For Moms’ Night Out, all our characters are struggling. Sarah Drew, who plays Ally, is a mother of three young children, toddlers, and she’s overwhelmed and trying to be perfect. Probably, if I were to say what this movie is about, it’s really a love letter to mothers. As Salvador Dali said, you shouldn’t fear perfection because you’ll never achieve it. I think we need to throw out this idea of perfection — the perfect home, the perfect wardrobe, the perfect children who are speaking French and playing the violin and they’re math geniuses or whatever — and we have to let go of perfection and substitute it for appreciation. Live in the moment and appreciate the gift that children are, as tough as that job is. It’s the toughest job in the world being a mom.

Moms’ Night Out is a great way to celebrate Mother’s Day because it really is a celebration of mothers — different mothers too. I play a pastor’s wife and I have a teenage daughter and my character’s whole issue is also this idea of always having to have a perfect facade. When I did some research about pastors’ wives, the number-one word they used to describe themselves is “lonely.”

RT: That’s so sad.

Patricia Heaton: I know, but doesn’t it make total sense? Everyone can come to them with their problems — and they do — but they can’t really go to members of the congregation and say, “My husband’s driving me crazy” because he’s the pastor. They have to keep their failings to themselves because they’re trying to keep up an appearance, and they have to make sure, because their husbands are the leaders, that they protect them… It sounds like a serious drama, but I’ve always found that the best way to tackle subjects like that is through comedy. Classic comedy is like you’re massaging a person’s soul so that they’re relaxed and having a good time, and then they’re more open to going with the characters and going on their journey with them.

RT: As far as Moms’ Night Out goes, I know that when moms get to go out, it’s a very big deal.

Patricia Heaton: My husband a few years ago said, “What do you want to do for your birthday?” assuming I’d say something like, ‘Let’s go out to dinner,’ and I said, “I want to go away for the weekend with my girlfriends” and he was so offended. But especially when you’re all moms of younger kids, it’s really hard to get away. For the last seven years, five of my friends and I have gone away. It started out going locally — we’d drive up to Santa Barbara or out to the desert — and then one year, I was doing a play in New York, so everybody flew to New York. And then for my 50th birthday, we all went to Hawaii to Maui, so I have not just Moms’ Night Out, I have Girls’ Weekend Away. Maybe that’ll be the sequel.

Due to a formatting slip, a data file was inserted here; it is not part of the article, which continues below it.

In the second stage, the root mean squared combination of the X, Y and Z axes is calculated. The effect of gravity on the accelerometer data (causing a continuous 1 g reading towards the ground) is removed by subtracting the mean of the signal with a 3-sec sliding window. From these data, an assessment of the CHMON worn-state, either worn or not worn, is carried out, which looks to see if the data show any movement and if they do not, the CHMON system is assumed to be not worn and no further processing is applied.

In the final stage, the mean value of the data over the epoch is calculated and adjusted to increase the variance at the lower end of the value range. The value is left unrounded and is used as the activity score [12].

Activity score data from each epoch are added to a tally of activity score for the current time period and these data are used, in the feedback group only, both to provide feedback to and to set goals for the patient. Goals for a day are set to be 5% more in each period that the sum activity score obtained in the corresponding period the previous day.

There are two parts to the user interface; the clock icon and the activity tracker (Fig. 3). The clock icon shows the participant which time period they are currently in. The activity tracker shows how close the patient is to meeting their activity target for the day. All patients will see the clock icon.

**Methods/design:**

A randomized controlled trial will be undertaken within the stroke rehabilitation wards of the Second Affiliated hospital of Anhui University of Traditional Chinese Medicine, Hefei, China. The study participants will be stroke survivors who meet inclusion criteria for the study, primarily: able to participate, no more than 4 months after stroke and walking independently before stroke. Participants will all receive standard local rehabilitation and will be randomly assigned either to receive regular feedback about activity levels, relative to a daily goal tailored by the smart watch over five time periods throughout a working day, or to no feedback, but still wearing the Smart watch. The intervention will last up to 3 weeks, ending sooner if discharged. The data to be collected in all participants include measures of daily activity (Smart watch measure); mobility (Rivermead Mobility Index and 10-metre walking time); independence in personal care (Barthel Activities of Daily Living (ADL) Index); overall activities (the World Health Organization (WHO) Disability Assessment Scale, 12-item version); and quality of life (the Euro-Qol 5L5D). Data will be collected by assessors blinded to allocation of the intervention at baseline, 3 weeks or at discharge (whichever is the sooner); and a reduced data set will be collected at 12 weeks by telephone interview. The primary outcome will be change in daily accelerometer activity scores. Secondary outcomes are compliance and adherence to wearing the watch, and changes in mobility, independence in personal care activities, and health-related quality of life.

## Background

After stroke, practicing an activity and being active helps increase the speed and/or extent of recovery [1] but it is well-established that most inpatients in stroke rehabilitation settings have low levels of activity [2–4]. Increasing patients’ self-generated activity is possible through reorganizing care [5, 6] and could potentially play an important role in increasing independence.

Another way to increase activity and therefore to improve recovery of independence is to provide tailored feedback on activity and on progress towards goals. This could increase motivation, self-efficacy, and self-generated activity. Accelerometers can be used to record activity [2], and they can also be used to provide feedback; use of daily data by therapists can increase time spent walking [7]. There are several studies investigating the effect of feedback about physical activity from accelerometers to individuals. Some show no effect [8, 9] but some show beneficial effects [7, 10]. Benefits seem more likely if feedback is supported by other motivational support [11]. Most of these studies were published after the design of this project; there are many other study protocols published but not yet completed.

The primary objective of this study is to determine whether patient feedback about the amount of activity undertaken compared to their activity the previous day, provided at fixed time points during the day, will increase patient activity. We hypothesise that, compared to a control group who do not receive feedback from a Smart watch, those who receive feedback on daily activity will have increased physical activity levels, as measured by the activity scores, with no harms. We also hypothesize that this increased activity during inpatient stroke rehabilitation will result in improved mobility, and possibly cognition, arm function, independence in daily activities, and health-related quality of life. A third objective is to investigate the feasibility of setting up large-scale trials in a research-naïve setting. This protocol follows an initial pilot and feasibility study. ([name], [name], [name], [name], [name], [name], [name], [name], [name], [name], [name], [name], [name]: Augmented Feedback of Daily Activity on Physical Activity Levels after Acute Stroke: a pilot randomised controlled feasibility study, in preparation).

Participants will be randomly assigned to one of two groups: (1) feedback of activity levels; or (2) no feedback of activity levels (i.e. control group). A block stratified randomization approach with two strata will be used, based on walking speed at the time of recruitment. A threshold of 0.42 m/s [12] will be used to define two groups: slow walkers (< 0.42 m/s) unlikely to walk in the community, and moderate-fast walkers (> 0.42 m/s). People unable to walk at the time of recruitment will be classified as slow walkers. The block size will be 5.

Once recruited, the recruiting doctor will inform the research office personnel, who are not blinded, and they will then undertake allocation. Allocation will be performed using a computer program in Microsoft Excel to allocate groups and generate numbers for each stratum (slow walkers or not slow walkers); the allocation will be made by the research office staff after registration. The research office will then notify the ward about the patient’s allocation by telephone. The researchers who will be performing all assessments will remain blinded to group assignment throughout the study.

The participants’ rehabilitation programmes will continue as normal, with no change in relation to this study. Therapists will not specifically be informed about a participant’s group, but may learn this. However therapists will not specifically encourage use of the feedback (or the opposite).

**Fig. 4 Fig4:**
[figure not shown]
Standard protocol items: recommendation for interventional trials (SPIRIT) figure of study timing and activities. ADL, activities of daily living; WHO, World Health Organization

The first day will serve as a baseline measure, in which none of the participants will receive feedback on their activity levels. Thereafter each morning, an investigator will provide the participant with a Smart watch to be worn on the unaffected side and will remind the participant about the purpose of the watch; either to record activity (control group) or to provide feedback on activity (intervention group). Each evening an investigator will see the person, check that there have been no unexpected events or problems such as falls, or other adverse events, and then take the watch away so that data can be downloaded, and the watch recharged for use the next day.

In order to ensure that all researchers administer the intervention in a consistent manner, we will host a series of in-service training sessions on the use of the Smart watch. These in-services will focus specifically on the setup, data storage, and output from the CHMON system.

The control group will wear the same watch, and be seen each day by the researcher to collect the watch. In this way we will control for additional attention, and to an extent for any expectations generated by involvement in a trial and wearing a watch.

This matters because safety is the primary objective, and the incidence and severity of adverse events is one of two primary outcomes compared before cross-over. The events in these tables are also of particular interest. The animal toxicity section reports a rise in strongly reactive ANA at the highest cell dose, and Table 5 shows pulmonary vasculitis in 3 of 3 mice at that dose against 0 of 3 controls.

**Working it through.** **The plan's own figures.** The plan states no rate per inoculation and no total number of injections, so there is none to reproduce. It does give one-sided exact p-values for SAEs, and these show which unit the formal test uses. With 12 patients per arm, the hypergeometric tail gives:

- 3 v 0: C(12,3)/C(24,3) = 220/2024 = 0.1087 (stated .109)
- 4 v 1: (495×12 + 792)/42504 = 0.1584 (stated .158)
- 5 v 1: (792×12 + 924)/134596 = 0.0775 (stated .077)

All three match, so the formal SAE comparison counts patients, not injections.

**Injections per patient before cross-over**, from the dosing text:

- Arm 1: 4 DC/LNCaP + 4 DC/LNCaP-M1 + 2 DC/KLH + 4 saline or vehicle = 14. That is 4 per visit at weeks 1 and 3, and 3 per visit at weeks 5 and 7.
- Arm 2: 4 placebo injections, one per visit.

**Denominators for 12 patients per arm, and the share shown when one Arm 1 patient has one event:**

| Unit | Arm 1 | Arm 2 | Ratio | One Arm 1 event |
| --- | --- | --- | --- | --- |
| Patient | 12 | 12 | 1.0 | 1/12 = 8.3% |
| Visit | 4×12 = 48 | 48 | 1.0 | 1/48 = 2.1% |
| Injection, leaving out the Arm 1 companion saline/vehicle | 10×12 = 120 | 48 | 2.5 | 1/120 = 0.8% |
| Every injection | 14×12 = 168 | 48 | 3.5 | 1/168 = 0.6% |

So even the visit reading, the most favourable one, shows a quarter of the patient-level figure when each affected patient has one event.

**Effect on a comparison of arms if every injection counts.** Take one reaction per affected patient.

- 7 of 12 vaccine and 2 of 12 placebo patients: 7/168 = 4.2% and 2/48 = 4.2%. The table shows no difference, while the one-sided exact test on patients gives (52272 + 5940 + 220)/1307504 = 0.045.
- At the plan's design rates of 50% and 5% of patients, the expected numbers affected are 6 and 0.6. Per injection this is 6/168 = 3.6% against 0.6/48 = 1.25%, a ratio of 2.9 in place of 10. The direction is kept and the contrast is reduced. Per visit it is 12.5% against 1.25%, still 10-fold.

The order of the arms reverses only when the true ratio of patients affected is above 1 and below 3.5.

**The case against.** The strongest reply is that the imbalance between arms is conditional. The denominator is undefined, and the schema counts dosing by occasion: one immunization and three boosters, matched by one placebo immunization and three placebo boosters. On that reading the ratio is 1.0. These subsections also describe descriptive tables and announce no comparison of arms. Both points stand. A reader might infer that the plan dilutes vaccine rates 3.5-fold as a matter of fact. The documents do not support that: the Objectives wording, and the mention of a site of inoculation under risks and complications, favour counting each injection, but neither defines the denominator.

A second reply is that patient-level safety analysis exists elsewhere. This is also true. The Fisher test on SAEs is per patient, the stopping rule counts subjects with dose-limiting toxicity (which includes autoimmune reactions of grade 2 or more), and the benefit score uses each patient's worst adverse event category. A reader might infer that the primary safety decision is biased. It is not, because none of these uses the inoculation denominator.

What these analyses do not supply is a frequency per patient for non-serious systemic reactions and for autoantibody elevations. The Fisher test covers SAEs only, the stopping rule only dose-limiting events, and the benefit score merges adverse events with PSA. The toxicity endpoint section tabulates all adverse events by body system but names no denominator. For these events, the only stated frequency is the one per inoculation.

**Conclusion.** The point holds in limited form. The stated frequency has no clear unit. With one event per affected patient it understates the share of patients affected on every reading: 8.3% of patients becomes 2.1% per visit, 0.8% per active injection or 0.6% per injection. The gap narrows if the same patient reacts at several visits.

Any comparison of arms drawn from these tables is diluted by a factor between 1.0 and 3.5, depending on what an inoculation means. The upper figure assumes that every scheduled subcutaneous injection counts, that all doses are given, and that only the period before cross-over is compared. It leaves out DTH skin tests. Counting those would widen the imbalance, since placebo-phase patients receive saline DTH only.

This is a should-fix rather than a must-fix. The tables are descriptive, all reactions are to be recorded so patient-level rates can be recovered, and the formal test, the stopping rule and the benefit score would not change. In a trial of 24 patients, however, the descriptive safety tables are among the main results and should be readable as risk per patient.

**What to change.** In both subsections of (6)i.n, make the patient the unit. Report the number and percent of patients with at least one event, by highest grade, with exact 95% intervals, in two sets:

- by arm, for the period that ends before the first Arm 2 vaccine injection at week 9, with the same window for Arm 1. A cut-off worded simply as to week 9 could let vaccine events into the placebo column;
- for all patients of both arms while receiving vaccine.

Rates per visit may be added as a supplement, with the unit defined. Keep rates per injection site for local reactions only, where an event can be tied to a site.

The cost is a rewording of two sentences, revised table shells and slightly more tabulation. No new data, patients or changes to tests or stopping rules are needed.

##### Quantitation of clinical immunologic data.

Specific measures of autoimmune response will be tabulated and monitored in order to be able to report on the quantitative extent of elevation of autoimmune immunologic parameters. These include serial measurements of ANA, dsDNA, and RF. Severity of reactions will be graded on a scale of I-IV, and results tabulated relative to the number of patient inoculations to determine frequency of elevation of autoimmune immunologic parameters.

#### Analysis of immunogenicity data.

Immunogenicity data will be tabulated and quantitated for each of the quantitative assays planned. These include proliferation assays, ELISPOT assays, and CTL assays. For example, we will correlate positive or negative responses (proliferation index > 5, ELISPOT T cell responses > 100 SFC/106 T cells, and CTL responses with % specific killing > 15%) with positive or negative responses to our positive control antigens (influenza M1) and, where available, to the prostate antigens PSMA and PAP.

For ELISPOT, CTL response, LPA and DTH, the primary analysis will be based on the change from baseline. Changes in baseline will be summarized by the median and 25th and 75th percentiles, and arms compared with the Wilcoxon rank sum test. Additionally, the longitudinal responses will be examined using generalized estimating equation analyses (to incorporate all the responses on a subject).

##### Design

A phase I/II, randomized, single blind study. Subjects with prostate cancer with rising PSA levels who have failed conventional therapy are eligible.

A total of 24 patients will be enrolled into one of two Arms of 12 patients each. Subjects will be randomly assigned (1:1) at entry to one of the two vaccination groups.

RT: One of the things about the movie is that it starts out great for the moms, but it’s just awful for the dads.

Patricia Heaton: I think that’s one of the reasons we have a hard time. We tend to complain about our husbands not pitching in, and yet we’re very reluctant to hand anything over to them because we don’t like the way they do things. You ask any woman and they’ll say, “It’s true. I wish he would help me, but only if he helps me in my exact way to my specifications and follow all my rules.”

RT: He’ll do it wrong.

Patricia Heaton: He’ll do it wrong. That’s right. And so Moms’ Night Out is really just a huge celebration [of mothers]. And it’s also something that you can feel comfortable bringing your own mother too.

RT: Yeah, that’s a big selling point.

Patricia Heaton: Yes, and it’s really funny.

RT: One of the things that made me laugh was seeing Trace Adkins. He’s, like, twice everyone else’s size. He looks like a giant.

Patricia Heaton: He’s amazing. He’s very intimidating because he’s a man of very few words — and the few words he does speak are in this huge, deep country voice. But he’s just the sweetest teddy bear ever.

RT: Who knew he was a comedic actor? That was a surprise for me.

Patricia Heaton: He’s wonderful! I just had a feeling. When we came on board, he was already attached and I thought, ‘That’s perfect. I know he’s going to be great in this. I just know.’ And he was.

Moms’ Night Out opens this weekend in theaters.